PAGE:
Blessed Are the Pure in Heart

Sermon on the Mount: Week 2

Blessed Are the Pure in Heart
Monday, February 5, 2018

Blessed are the pure in heart: they shall see God. —Matthew 5:8

When the heart is right, Jesus says, seeing will be right. He ties together heart and sight. Consider the saying, “Beauty is in the eyes of the beholder.” So is God. All we need to do is keep the lens clean, the heart pure.

Cynthia Bourgeault describes the connection between the “heart” and the ability to see God as taught in the Wisdom tradition:

The heart in the ancient sacred traditions has a very specific and perhaps surprising meaning. It is not the seat of our personal affective life—or even, ultimately, of our personal identity—but an organ for the perception of divine purpose and beauty. It is our antenna, so to speak, given to us to orient us toward the divine radiance and to synchronize our being with its more subtle movements. The heart is not for personal expression but for divine perception. . . .

The ancient Wisdom traditions all saw (I do not mean they theorized; they directly perceived) that the physical world we take for our empirical, time-and-space-bound reality is encompassed in another: a coherent and powerful world of divine purpose always surrounding and interpenetrating it. This other, more subtle world is invisible to the senses, and to the mind it appears to be pure speculation. But if the heart is awake and clear, it can directly receive, radiate, and reflect this unmanifest divine Reality.

In the language of sacred tradition, the emotional center [where the heart lies] carries the “reconciling” force. It serves as a bridge between the mind and the body and also between our usual physical world and this invisible other realm. When properly attuned, the emotional center’s most striking capacity, lacking in the mind alone, is the ability to comprehend the language of paradox. Logical inconsistencies that the mind must reduce into a simple “either-or” can be held by the heart in “both-and”—and even more important, felt that way—without needing to resolve, close down, or protect oneself from the pain that ambiguity always brings. [1]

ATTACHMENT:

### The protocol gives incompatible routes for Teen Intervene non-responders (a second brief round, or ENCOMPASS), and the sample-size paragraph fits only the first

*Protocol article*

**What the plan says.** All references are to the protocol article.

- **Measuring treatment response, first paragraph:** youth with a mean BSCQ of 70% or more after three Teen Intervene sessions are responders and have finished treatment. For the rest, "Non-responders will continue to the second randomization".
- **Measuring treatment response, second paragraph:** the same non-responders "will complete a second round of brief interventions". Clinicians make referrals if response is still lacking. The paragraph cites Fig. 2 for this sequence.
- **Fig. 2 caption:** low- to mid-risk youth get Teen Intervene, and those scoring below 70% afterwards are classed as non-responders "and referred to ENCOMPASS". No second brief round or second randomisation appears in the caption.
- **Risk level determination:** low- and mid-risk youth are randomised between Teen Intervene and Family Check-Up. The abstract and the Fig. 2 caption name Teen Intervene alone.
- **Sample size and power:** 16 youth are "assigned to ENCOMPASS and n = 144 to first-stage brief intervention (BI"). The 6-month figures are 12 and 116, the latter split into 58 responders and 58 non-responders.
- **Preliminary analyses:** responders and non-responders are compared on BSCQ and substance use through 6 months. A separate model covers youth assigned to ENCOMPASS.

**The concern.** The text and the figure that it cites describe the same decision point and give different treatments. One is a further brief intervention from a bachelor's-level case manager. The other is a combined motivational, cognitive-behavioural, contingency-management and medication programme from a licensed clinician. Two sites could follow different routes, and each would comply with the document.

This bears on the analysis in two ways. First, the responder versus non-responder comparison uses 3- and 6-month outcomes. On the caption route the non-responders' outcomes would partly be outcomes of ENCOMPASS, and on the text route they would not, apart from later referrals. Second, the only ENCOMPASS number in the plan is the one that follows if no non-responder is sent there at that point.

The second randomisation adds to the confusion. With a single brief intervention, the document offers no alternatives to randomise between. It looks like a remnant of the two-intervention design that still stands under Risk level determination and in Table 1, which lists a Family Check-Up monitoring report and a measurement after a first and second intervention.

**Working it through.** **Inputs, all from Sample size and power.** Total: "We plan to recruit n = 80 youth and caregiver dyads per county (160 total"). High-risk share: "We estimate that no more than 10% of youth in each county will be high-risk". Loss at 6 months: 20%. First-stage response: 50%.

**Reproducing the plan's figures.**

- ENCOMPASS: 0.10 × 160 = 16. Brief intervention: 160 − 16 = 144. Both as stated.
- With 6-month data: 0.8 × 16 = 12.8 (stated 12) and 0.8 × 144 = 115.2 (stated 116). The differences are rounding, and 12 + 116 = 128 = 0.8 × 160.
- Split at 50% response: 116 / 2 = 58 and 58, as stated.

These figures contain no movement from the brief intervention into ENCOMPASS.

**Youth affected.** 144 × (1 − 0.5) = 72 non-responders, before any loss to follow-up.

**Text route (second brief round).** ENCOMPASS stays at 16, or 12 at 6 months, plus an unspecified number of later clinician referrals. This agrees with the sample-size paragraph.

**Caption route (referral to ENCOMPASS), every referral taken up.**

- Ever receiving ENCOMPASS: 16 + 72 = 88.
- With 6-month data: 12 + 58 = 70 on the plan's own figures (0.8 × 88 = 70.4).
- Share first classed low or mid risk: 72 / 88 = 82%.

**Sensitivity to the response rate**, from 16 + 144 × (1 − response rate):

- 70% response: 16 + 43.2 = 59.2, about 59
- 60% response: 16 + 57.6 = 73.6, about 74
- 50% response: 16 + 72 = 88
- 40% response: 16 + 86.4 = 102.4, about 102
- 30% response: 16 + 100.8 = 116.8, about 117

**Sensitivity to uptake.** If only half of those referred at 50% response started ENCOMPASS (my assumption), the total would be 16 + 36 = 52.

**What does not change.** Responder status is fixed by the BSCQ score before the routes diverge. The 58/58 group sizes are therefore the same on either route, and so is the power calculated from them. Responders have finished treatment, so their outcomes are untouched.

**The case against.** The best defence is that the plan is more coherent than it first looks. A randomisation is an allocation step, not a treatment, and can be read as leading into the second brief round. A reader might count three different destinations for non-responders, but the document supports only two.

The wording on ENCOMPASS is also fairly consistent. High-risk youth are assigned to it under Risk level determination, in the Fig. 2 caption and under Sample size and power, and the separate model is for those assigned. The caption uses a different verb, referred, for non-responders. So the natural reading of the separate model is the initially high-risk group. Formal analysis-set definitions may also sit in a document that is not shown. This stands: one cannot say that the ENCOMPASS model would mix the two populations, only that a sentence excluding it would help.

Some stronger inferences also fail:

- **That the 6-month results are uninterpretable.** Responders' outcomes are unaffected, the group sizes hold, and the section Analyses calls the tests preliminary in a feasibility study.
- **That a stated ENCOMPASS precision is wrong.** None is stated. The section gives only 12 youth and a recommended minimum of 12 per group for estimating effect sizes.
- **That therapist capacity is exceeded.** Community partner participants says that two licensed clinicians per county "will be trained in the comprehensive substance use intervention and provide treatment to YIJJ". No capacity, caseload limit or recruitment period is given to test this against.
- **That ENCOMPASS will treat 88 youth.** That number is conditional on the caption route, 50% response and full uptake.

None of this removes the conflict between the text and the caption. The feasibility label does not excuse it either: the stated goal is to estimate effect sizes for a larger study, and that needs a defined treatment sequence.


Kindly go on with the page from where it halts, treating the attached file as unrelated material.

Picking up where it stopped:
Eknath Easwaran (1910-1999) writes:

When the distorting instrument of the mind is made clear, we see life not as a collection of fragments, but as a seamless whole. We see the divine spark at the center of our very being; and we see simultaneously that in the heart of every other human being—in every country, in every race—though hidden perhaps by clouds of ignorance and conditioning, that same spark is present, one and the same in all. [2]

References:
[1] Cynthia Bourgeault, The Wisdom Way of Knowing: Reclaiming an Ancient Tradition to Awaken the Heart (Jossey-Bass: 2003), 33-35.

[2] Eknath Easwaran, Original Goodness: On the Beatitudes of the Sermon on the Mount (Nilgiri Press: 1996), 41.

Adapted from Richard Rohr with John Bookser Feister, Jesus’ Plan for a New World: The Sermon on the Mount (Franciscan Media: 1996), 138.

Image credit: Les victimes de la mer. Douleur (The Victims of the Sea. Grief [detail]), by Charles Cottet, 1909, Musee d’Orsay, Paris, France.
Blessed are the merciful: they shall have mercy shown them. —Matthew 5:7

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